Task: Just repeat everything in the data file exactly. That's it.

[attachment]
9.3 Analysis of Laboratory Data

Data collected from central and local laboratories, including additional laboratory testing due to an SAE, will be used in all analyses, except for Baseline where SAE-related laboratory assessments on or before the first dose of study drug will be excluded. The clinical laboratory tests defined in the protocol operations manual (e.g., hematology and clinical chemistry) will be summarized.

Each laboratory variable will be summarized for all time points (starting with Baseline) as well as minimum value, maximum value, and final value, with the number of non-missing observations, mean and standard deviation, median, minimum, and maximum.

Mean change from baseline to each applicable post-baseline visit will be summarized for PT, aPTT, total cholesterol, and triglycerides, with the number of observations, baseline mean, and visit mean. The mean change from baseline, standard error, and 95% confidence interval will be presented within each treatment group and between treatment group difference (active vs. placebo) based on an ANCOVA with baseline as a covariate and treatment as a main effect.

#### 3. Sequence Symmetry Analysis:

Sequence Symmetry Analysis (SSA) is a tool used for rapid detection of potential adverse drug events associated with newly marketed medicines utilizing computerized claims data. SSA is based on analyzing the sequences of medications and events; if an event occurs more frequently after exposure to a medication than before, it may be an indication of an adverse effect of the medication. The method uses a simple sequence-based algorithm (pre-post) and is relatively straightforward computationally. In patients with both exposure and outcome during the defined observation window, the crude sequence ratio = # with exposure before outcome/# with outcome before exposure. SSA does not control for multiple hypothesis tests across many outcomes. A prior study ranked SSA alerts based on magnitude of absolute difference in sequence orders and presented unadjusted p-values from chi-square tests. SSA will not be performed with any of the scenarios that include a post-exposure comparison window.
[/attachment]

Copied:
9.3 Analysis of Laboratory Data

Data collected from central and local laboratories, including additional laboratory testing due to an SAE, will be used in all analyses, except for Baseline where SAE-related laboratory assessments on or before the first dose of study drug will be excluded. The clinical laboratory tests defined in the protocol operations manual (e.g., hematology and clinical chemistry) will be summarized.

Each laboratory variable will be summarized for all time points (starting with Baseline) as well as minimum value, maximum value, and final value, with the number of non-missing observations, mean and standard deviation, median, minimum, and maximum.

Mean change from baseline to each applicable post-baseline visit will be summarized for PT, aPTT, total cholesterol, and triglycerides, with the number of observations, baseline mean, and visit mean. The mean change from baseline, standard error, and 95% confidence interval will be presented within each treatment group and between treatment group difference (active vs. placebo) based on an ANCOVA with baseline as a covariate and treatment as a main effect.

#### 3. Sequence Symmetry Analysis:

Sequence Symmetry Analysis (SSA) is a tool used for rapid detection of potential adverse drug events associated with newly marketed medicines utilizing computerized claims data. SSA is based on analyzing the sequences of medications and events; if an event occurs more frequently after exposure to a medication than before, it may be an indication of an adverse effect of the medication. The method uses a simple sequence-based algorithm (pre-post) and is relatively straightforward computationally. In patients with both exposure and outcome during the defined observation window, the crude sequence ratio = # with exposure before outcome/# with outcome before exposure. SSA does not control for multiple hypothesis tests across many outcomes. A prior study ranked SSA alerts based on magnitude of absolute difference in sequence orders and presented unadjusted p-values from chi-square tests. SSA will not be performed with any of the scenarios that include a post-exposure comparison window.